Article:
The Race War
Color and Race
The struggle between whites and nonwhites, an expatriate South African informs us on the opening page of The Race War, “is the major preoccupation of mankind.” The title alone is the clue to the book. The world is perilously split between the rich, smug, mostly white exploiters of the temperate lands, and the impoverished, miserable, mostly non-white peoples of the Third World. The West—which is the villain of this morality tale—lives off the blood of the dark-skinned masses, exploiting all off-white shades for its economic advantage and political power. But the game is nearly up. The non-whites are seething, and “the sense of outrage rouses all regions of the population, driving even many of those cajoled by privilege into revolt.” The real war is not between communism and capitalism, nor one against poverty and injustice, between ethnic groups within a single nation (as one might suspect from the recent blood bath in Indonesia), nor between political factions as in China and Vietnam, but only between whites and non-whites. This is a war that cannot be halted, for “violence must surely spread till the rich and the poor, the dominant and the dominated, are alike, in the final accommodation of an equal humanity or an equal annihilation.”
A pessimistic forecast, and one designed to scare all complacent palefaces out of their skins. In this category are not only whites, but all those who share the acquisitive values of the West, including the venal leaders of the new nations, and also Japan, which, according to Segal, “is viewed in practice as no more than a satrap of the white world.” That it may also be viewed as an example less fortunate nations emulate is not apparent to the author. The condemnation of the white world is near total, and even the Russians are not spared Segal’s bitterness for their reluctance to sacrifice their creature comforts to the spread of their ideology. There is no use shedding tears for the white world, which is doomed to bring about its own destruction from an excess of greed and complacency. If it refuses to change its ways by opening its heart and its coffers to its non-white (or more properly its impoverished) brothers, “then its destruction is a questionable loss.”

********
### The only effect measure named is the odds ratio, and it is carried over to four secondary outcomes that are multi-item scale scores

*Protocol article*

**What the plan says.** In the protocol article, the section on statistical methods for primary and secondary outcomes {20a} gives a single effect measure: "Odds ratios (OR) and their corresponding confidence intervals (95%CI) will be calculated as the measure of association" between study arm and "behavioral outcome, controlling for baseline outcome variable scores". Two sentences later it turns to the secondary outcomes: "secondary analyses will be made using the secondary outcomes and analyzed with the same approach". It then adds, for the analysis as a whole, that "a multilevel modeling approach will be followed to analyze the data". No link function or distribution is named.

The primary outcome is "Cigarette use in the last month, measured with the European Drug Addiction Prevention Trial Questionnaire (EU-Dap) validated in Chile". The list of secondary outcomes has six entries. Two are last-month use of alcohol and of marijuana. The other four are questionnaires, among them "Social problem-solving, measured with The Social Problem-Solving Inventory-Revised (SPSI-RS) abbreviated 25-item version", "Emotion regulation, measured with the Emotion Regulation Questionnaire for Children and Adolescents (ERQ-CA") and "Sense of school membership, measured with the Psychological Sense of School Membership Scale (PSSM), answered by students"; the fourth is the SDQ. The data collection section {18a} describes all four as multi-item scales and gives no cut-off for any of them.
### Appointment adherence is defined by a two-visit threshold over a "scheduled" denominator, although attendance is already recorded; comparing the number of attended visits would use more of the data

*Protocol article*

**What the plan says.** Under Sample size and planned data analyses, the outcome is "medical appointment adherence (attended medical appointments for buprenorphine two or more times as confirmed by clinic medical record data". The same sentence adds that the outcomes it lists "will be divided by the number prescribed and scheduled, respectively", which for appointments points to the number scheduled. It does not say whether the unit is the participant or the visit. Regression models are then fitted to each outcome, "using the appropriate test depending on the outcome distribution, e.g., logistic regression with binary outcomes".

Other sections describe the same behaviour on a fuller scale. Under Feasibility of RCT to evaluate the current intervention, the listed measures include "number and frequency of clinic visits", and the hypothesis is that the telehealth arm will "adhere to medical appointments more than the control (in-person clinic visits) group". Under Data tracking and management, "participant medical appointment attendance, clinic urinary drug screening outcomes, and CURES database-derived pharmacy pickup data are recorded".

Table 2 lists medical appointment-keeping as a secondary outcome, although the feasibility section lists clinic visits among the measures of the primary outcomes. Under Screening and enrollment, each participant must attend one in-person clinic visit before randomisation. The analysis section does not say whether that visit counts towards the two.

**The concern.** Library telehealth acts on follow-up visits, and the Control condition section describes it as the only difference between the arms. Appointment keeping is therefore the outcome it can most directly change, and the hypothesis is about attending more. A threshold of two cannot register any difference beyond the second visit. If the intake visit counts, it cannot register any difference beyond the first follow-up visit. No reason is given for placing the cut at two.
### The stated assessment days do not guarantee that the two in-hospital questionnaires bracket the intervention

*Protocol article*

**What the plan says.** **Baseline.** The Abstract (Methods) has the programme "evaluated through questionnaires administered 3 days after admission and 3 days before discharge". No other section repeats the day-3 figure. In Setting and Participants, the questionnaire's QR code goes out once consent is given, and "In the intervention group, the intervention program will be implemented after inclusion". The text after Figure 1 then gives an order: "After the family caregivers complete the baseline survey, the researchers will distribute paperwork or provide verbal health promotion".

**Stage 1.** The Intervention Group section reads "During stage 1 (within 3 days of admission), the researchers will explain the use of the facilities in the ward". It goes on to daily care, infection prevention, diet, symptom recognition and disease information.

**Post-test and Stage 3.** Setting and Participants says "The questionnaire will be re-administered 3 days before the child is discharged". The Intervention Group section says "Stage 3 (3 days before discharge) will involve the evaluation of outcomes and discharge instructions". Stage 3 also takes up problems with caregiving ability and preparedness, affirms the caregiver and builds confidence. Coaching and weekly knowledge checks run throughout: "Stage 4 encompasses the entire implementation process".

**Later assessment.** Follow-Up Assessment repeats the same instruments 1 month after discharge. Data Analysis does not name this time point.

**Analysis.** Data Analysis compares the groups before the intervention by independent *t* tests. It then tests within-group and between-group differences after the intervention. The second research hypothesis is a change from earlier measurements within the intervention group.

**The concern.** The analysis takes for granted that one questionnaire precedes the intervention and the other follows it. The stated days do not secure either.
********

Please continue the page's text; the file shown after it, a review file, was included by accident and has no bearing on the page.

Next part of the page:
In the coming race war there is apparently no use in choosing sides, since Nature has taken care of that for us, Whites are what they are—colonialists, imperialists, exploiters—and non-whites are virtuous victims of white rapacity. The fact that non-whites can no more be lumped together than can non-yellows, non-blacks, or equally non-definable groups—or that they may be as beastly to one another as they are to whites—does not greatly interest this indignant polemicist. What counts is that the “wretched of the earth,” to use Fanon’s phrase, are mostly non-white, and are no longer willing to suffer oppression at the hands of the white world. As they become aware of their condition, “the communal racism of colored …
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